Shoplifting and Kleptomania

Habitual Shoplifting can be a Warning Sign of Kleptomania

According to New Jersey shoplifting and retail theft law, the term “shoplifting” encompasses many things including stealing something by concealing it, switching or altering price tags to get a cheaper price for an item, or even consuming food or beverages in the store to avoid paying for them. If you did not pay the full price intended by the seller, you may be guilty of shoplifting.

Just because someone steals something does not mean that are a kleptomaniac, however, habitual stealing or shoplifting can be a warning sign of having kleptomania. People who are driven to steal and cannot resist the urge, may have kleptomania.

Kleptomania – A Powerful Urge to Steal

Kleptomania is a serious mental health disorder believed to be an imuplese control disorder. An impulse control disorder is one where a person is unable to resist the temptation or urges to do something even when it is harmful to themselves or someone else.

People suffering from kleptomania take things because they are driven to steal and have a hard time resisting the urge to steal. The Mayo Clinic describes kleptomania as an “irresistible urge to steal items that you don’t really need and that usually have little value.”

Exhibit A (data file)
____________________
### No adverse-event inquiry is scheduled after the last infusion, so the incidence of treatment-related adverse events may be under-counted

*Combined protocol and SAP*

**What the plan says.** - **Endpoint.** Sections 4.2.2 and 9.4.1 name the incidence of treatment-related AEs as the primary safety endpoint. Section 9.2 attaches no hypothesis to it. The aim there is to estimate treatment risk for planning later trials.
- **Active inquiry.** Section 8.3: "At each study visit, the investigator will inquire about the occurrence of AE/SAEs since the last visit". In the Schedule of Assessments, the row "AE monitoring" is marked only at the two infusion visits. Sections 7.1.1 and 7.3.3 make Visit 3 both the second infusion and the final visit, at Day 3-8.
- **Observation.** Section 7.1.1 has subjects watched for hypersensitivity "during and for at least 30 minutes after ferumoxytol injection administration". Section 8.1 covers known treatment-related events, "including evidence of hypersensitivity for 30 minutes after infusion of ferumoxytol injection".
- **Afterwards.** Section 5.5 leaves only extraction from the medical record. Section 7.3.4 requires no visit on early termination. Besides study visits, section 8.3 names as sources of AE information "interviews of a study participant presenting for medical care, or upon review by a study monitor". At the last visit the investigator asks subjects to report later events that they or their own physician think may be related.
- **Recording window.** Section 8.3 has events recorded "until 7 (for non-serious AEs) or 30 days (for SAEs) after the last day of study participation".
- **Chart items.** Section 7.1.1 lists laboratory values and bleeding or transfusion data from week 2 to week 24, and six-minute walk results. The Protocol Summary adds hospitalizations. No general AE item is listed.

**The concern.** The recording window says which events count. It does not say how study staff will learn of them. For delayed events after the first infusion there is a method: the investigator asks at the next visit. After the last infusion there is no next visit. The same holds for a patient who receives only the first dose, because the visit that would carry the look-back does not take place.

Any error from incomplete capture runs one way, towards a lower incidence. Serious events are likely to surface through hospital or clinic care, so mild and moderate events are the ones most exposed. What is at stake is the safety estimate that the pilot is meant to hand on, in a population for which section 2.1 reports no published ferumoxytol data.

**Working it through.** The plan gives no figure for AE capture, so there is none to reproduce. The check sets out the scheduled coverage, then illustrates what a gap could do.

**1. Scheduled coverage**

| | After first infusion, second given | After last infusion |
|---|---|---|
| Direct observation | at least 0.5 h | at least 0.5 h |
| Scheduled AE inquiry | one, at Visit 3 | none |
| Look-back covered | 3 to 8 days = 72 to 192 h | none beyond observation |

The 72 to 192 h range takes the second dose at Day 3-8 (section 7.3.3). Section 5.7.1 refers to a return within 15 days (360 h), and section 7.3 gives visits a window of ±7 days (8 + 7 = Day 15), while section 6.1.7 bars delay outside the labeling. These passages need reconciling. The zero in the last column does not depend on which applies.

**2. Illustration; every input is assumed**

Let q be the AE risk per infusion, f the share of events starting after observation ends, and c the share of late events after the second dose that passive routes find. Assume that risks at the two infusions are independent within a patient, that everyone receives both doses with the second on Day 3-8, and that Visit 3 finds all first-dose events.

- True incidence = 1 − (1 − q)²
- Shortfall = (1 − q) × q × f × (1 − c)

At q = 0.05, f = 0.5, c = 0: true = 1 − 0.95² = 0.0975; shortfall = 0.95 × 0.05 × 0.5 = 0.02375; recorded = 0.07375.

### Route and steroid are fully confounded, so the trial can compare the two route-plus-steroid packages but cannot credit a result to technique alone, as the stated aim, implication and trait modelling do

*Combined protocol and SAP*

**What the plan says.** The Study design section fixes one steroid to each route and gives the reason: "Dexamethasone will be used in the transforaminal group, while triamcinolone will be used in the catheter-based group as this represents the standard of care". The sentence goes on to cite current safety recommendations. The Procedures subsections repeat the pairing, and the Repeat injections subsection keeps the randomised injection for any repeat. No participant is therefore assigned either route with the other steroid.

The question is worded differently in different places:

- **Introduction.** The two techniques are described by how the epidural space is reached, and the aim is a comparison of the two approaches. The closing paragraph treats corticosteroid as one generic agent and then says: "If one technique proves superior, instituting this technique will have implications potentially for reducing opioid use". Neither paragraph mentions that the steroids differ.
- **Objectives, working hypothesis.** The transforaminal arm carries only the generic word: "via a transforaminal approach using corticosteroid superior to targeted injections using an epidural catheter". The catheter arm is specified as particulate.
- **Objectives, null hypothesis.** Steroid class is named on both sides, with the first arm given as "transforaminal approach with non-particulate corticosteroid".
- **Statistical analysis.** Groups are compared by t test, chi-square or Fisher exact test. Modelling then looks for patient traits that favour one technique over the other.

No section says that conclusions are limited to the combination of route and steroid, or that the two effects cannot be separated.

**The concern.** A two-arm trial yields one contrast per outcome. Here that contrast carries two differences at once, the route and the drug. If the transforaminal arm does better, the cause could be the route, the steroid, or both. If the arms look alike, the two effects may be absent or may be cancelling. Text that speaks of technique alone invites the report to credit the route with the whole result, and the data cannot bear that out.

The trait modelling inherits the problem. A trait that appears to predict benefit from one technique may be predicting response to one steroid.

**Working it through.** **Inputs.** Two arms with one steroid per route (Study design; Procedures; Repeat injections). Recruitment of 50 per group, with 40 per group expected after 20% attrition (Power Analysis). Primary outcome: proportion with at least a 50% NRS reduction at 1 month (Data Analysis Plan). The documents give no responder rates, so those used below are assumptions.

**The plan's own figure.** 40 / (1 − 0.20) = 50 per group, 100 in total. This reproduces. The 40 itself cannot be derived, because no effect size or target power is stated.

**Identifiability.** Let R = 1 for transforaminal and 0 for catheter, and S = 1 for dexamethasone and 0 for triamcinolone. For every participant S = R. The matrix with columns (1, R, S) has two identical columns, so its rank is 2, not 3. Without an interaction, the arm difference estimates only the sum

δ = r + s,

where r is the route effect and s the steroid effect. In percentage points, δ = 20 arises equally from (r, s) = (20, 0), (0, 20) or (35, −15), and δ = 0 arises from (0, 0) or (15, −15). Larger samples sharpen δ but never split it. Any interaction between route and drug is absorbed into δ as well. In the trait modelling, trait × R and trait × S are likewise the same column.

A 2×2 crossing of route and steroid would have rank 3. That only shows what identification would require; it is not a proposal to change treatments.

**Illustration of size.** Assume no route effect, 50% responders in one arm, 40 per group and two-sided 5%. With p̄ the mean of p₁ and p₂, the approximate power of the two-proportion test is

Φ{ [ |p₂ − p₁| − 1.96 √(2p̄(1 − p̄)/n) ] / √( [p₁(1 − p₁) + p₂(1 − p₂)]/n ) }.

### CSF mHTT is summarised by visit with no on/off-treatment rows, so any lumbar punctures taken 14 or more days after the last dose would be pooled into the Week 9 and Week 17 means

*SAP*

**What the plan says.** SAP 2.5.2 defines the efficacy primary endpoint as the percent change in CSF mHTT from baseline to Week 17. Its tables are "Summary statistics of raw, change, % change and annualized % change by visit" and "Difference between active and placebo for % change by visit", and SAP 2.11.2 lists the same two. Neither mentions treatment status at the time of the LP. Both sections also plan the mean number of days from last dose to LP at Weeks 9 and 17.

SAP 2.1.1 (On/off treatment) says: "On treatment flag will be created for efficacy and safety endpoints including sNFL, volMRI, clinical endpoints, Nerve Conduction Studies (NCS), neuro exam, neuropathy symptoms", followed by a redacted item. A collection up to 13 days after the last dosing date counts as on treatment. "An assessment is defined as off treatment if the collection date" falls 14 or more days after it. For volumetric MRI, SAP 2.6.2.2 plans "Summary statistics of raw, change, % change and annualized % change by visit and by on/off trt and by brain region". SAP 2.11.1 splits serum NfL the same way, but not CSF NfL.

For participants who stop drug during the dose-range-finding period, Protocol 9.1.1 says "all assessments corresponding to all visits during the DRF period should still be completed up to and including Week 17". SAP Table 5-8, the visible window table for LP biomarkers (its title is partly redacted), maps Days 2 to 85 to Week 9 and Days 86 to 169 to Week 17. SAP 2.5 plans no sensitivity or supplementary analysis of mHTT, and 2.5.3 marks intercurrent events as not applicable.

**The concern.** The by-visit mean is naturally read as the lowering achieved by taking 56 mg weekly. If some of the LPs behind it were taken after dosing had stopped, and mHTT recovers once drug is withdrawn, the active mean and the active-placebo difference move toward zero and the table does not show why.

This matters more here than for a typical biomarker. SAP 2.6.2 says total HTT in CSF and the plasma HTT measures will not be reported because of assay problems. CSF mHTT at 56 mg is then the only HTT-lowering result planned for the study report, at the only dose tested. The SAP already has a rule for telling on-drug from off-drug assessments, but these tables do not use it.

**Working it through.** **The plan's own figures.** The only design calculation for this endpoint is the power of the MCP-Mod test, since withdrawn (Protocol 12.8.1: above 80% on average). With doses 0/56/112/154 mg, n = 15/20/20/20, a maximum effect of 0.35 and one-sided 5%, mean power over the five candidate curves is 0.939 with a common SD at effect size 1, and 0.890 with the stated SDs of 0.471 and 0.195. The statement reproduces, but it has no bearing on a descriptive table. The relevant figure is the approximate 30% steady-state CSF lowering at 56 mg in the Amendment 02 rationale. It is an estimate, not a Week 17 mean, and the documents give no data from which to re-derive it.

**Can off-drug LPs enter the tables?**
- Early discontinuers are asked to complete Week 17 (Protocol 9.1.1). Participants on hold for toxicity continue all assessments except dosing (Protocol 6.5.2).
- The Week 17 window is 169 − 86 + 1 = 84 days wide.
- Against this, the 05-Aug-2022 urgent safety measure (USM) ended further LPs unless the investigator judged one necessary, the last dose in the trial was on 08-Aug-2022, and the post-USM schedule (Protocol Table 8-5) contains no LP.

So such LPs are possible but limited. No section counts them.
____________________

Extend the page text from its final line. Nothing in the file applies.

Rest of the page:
Treatment for Kleptomania

There is no known cure for Kleptomania, however, treatment with medication and psychotherapy has been shown to be effective for many people with the disorder in helping them to stop the cycle of compulsive stealing.

Causes of Kleptomania

No one knows for sure what causes kleptomania. However, it is now suspected that kleptomania may be linked to deficiencies in the level of serotonin in the brain. Serotonin is the chemical that regulates moods and emotions. The May Clinic suggests that there is also at least some evidence that kleptomania “may be related to addictive disorders or to obsessive-compulsive disorder.”

Symptoms of Kleptomania

In order for a person to be diagnosed with kleptomania:(1)

  • An inability to resist urges to steal objects that aren’t needed for personal use or monetary value.
  • A feeling of increasing tension leading up to the theft.
  • A feeling of pleasure, relief or gratification is felt during the act of stealing.
  • The theft isn’t committed as a way to exact revenge or to express anger, and isn’t done while hallucinating or delusional.
  • The stealing isn’t related to manic episodes of bipolar disorder or other mental health disorders, such as antisocial personality disorder.

Source:
(1) Mayo Foundation for Medical Education and Research. Definition of Kleptomania

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